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“I’m Upset That They Couldn’t Explain That Decision”: Guy Is Livid After Learning Vet Did A Surprise Tooth Extraction During His Pup’s Neutering
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Animals, Dogs2 months ago

“I’m Upset That They Couldn’t Explain That Decision”: Guy Is Livid After Learning Vet Did A Surprise Tooth Extraction During His Pup’s Neutering

It’s no big secret that house pets and humans share a unique bond.

Many of us care for our pets as though they are our own children, enjoying their company and doing all that is in our power to maintain their happiness and health, including giving them medical care and emergency veterinary services when they are ill or hurt.

It goes without saying that when you take on the responsibility of getting yourself a furry (or not) friend, vet care becomes one of the most vital aspects of their lives. Similar to how routine medical checkups help people avoid health issues, frequent veterinarian appointments also assist animals and promise them healthy general well-being.

However, even though veterinarians are highly trained professionals, just like human doctors, they’re not always right – thus, you should be confident and question any care, diagnosis, or, as in this case, unexpected treatments.

More info: Reddit

It goes without saying that all healthcare providers ought to be open with their patients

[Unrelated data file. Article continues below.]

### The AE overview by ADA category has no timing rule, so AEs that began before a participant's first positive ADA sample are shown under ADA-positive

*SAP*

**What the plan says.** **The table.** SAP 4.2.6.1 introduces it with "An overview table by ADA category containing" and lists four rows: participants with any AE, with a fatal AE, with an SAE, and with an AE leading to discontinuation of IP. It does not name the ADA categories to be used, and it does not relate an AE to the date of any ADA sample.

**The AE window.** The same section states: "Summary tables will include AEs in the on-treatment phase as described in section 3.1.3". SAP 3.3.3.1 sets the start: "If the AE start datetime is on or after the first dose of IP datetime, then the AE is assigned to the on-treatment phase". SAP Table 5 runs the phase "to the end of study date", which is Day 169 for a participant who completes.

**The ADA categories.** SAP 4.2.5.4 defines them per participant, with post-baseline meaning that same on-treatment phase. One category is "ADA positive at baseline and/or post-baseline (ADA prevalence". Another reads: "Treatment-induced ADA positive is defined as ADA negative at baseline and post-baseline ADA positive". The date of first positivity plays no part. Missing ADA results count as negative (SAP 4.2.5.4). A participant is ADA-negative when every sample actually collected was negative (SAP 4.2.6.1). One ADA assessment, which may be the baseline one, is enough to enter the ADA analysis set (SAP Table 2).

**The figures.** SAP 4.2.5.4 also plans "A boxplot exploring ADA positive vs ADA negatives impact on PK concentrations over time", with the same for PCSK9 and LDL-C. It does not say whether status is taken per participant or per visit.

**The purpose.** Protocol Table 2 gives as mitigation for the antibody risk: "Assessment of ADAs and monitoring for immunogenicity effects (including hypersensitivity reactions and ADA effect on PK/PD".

Image credits: cheneyk

AITA for being peeved about surprise tooth extractions during neutering?” – this internet user sought advice from one of Reddit’s most popular forums about whether it was OK for him to go off at a vet nurse after discovering that the facility unexpectedly removed his puppy’s teeth during neutering. The post garnered over 27K upvotes, as well as 3.4K comments discussing the situation.

Dog owner asks if it was wrong to go off on a vet nurse after learning the clinic did a surprise tooth extraction during his puppy’s neutering

Image credits: cheneyk

The man began his post by revealing that he has a 6-month-old goldendoodle that he recently dropped off at the vet to get neutered. The treatment was a part of a “puppy package” that included all of the required vaccinations, wellness examinations, microchipping, and, of course, neutering.

After returning to pick the pup up and obtaining the aftercare instructions, the author of the post discovered that the clinic had done surprise teeth extractions.

The author of the post recently dropped his 6-month-old goldendoodle off at the vet to get neutered